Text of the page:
The Playbook For The Modern Man

‘Puppy Smuggling’: The European Flight Freedom Australians Miss Out On

Dogs without borders…

There are a lot of freedoms Europeans have no one else does. But it’s not all drinking in public (without the need for a brown paper bag) and going topless on the beach. The liberties extend to up in the air too.

In Australia, pet dogs can only fly in the hold, generally, as cargo. This involves making a booking with the freight division of the airline, dropping them off at the cargo terminal, waving goodbye as they’re loaded along with cargo into the hold, and then you picking them up at the cargo terminal at the other end after the flight.

“Only service dogs can be carried into the passenger cabin of the aircraft,” Qantas states. Likewise, Virgin Australia’s website reads: “Working in collaboration with pet agents, we are able to accept cats and dogs to travel in the cargo hold of our aircraft.”

In contrast, various European airlines, including Swiss Air, permit pets in the cabin.

Professional snowboarder, Olympic bronze medalist, 3x World Champion, 6x XGames medalist and US Open Champion from Australia Scotty James on a recent flight from New York to Switzerland showed Those Down Under what they are missing out on, posting a bunch of pictures and clips of his furry pal and posting them to Instagram.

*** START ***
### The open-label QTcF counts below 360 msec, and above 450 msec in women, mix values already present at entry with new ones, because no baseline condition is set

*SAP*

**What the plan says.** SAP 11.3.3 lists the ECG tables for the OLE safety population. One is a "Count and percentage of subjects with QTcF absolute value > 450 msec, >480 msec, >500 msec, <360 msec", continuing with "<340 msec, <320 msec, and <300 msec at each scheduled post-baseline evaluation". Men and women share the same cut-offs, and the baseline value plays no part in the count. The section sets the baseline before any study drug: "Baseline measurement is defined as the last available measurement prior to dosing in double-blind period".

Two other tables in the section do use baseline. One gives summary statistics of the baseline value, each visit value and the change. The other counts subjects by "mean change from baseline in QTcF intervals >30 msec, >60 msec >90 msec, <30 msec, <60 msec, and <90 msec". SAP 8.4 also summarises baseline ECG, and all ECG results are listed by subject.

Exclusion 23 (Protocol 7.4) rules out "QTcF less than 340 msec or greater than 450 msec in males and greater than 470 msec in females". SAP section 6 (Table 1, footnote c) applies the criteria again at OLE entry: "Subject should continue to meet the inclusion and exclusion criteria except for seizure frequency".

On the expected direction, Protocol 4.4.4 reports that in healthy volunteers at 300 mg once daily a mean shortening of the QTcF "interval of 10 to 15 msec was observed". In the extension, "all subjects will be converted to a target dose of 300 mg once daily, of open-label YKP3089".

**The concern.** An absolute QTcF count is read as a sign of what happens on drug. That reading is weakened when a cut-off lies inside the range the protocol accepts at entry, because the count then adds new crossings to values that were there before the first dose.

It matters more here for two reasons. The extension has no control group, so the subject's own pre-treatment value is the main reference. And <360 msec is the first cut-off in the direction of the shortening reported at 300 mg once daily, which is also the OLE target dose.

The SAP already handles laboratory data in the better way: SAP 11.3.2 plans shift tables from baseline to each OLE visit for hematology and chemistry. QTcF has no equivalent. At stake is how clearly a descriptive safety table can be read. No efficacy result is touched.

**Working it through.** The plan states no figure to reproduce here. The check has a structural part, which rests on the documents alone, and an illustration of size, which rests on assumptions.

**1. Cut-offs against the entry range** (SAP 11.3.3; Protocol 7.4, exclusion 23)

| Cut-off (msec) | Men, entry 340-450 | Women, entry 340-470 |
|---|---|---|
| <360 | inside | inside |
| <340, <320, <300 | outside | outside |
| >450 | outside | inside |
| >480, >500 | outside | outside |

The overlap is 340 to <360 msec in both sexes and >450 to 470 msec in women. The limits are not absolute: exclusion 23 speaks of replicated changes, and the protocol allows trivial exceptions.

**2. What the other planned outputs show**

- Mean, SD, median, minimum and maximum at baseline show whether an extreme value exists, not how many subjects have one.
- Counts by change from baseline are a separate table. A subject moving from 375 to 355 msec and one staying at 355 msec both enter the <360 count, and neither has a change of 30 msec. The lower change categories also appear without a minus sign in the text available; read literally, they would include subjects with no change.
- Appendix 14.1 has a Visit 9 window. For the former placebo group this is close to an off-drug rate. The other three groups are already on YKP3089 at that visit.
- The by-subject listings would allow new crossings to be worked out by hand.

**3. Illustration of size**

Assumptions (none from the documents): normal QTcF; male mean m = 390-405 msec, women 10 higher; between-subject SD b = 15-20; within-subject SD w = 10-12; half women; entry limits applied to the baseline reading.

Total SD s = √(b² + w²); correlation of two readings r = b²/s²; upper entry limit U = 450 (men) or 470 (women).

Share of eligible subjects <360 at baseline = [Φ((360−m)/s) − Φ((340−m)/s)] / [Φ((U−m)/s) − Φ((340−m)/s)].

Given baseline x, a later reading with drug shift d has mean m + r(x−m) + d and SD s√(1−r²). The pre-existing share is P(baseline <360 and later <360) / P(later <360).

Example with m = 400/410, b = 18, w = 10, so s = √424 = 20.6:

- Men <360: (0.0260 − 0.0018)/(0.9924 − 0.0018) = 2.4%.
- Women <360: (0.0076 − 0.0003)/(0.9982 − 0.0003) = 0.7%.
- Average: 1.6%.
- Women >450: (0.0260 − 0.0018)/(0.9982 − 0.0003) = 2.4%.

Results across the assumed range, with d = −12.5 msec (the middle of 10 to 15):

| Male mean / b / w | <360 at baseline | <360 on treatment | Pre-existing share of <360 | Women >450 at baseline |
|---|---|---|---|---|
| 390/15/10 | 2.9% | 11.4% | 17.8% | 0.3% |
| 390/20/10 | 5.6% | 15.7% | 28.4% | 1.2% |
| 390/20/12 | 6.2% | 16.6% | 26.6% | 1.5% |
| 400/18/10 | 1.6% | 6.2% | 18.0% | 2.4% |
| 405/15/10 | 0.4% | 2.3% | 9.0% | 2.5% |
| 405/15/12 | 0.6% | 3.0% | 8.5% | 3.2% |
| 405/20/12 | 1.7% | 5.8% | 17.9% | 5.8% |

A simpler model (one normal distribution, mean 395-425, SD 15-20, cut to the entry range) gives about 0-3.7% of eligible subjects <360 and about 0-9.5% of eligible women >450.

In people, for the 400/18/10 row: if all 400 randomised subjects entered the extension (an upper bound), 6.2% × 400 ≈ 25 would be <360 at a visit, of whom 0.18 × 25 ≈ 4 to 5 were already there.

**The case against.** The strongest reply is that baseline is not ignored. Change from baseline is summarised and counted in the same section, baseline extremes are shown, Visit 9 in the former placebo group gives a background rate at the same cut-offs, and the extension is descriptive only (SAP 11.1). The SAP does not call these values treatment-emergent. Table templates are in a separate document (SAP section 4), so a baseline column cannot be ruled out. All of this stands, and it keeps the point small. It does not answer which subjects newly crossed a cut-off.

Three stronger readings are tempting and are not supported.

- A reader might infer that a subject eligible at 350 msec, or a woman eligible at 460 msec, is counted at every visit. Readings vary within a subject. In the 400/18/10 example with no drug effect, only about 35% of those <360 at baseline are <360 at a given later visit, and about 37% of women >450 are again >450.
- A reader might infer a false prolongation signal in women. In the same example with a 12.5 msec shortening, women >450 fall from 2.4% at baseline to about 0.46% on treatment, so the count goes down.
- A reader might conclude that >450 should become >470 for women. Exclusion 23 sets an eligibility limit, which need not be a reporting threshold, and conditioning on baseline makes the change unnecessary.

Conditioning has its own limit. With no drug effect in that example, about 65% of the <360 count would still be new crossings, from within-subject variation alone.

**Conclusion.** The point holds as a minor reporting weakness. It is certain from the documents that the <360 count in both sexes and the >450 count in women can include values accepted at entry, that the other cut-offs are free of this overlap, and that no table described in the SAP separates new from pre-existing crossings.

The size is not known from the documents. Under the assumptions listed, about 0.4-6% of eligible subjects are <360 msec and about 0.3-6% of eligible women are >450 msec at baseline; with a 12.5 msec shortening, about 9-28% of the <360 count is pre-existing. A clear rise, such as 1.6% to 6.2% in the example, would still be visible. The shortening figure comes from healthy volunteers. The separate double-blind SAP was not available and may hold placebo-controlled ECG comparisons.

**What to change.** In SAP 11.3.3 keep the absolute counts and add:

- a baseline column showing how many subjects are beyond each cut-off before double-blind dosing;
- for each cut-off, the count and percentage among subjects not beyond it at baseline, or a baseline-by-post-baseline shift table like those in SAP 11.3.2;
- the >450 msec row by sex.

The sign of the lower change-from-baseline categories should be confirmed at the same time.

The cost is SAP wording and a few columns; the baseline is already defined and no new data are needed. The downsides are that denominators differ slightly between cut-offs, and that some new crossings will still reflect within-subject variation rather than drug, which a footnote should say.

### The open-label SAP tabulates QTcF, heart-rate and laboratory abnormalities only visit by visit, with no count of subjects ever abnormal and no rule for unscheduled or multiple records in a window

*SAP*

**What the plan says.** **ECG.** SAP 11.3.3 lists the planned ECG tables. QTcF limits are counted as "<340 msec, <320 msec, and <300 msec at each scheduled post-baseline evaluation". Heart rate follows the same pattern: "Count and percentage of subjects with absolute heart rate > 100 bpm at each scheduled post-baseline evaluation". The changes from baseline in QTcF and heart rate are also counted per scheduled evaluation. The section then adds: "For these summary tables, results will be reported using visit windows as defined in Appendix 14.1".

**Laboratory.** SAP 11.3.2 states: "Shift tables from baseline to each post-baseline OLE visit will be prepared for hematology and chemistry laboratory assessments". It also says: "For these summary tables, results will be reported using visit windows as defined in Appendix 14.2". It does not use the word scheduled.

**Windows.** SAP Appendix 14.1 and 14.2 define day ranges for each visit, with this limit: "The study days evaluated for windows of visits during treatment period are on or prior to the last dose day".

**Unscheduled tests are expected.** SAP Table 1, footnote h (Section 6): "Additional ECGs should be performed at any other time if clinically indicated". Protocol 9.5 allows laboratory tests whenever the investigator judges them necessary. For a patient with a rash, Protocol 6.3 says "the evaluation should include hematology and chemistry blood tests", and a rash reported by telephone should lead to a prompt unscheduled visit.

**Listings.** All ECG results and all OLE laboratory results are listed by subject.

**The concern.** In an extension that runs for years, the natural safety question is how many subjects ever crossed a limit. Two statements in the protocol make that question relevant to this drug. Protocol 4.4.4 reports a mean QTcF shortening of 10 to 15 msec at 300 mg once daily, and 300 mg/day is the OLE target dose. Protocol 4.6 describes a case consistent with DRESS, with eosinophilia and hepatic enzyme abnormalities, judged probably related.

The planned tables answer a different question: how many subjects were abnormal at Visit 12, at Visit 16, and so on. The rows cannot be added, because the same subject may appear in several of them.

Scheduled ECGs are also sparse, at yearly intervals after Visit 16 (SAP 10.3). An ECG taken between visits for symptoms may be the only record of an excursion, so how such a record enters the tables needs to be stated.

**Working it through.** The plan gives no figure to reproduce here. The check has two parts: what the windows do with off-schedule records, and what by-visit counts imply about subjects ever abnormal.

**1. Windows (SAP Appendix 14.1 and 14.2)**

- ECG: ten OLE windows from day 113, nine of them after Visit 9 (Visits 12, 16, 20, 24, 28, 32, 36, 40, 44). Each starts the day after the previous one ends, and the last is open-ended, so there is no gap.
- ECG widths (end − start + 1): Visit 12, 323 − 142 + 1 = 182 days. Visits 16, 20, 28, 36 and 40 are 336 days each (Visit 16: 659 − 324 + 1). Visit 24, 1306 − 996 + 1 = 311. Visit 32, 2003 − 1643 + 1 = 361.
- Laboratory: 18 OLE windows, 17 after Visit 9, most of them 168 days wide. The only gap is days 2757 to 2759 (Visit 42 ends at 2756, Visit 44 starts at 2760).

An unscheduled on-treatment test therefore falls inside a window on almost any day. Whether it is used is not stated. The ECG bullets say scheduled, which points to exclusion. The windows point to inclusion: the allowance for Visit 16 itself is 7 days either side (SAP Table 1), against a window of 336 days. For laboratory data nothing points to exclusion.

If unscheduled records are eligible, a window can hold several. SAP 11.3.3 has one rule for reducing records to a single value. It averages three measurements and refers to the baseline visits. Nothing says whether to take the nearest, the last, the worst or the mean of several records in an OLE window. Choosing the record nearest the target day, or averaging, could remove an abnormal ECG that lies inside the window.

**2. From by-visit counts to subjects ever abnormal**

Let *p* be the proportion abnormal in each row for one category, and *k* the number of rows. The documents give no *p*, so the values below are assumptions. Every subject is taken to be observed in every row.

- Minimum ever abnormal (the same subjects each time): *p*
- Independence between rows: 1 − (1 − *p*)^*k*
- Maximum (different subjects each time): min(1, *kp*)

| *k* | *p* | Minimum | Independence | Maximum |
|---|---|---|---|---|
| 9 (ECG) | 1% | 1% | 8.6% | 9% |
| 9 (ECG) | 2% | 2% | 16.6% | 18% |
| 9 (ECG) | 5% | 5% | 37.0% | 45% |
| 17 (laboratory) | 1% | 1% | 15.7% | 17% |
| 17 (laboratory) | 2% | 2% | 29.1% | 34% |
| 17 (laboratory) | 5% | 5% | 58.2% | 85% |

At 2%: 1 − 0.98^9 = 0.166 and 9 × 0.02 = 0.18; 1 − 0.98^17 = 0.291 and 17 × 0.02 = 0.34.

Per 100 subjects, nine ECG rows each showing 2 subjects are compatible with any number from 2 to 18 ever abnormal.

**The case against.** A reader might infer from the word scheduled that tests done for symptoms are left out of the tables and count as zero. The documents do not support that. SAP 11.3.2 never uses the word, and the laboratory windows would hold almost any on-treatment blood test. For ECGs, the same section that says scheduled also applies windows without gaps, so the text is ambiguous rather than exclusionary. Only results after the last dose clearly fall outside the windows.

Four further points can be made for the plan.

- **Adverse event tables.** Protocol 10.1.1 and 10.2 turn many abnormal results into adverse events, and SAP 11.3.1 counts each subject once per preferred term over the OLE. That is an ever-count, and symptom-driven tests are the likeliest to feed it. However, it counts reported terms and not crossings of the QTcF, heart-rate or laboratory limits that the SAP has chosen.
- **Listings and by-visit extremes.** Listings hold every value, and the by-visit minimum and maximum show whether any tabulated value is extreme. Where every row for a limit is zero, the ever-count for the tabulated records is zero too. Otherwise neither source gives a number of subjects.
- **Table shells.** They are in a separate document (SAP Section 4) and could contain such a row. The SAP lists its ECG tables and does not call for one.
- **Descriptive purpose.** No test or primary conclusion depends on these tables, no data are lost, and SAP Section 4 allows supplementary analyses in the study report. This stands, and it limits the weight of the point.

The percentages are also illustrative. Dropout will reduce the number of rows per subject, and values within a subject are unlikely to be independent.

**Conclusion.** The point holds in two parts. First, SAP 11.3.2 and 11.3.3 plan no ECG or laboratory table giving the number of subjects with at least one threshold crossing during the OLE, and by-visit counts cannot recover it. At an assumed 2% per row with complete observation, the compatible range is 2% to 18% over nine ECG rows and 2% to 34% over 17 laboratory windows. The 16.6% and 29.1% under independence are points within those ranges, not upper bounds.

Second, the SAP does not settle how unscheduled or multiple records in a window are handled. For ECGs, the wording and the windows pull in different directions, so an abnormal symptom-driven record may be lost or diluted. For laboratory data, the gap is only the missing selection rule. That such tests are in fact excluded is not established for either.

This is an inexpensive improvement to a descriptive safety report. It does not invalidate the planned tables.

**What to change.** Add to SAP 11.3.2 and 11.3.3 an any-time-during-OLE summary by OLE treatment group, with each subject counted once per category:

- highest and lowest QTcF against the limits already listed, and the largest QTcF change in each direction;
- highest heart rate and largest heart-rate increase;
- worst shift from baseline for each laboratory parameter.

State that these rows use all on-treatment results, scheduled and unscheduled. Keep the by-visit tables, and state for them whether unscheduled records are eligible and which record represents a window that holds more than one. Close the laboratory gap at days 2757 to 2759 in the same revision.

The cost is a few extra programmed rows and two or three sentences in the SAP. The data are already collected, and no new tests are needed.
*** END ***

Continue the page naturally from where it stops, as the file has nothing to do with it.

James was flying from New York to Switzerland. Further posts show he (and his furry friend) made it safe and sound.

 

View this post on Instagram

 

A post shared by Scotty James (@scottyjames31)

Swiss Air pet rules read as follows: “Each passenger is permitted to take a maximum of two animals with him/her (in an approved transport container).”

Transport can be in the cabin and/or in the hold, the rules page continues:

  • A maximum of two animals (dog or cat) in the cabin
  • One animal (dog or cat) in the cabin and one animal in the hold
  • A maximum of two animals in the hold (in one or two approved transport containers)
  • Dogs and cats are only permitted to travel from the age of 12 weeks and above. The same rule applies to flights from the USA. For flights to the USA, travel is only permitted from the age of 16 weeks and above

It’s also worth noting not every European airline has this policy. Ryanair, for instance, does not allow pets on board, unless they are assistance or guide dogs.

It’s also worth noting that Swiss Air’s policy is set to change. A new announcement on the carrier’s website reads: “Effective 1 January 2020, the transport of snub-nosed (brachycephalic) breeds of hares, rabbits, dogs, and cats in the cargo hold will be restricted. This does not apply to bookings already confirmed for travel after 1 January 2020.”

Perhaps the golden era of doggy travel will soon go the way of the golden era of business class? Only time (and yelps per A330) will tell…

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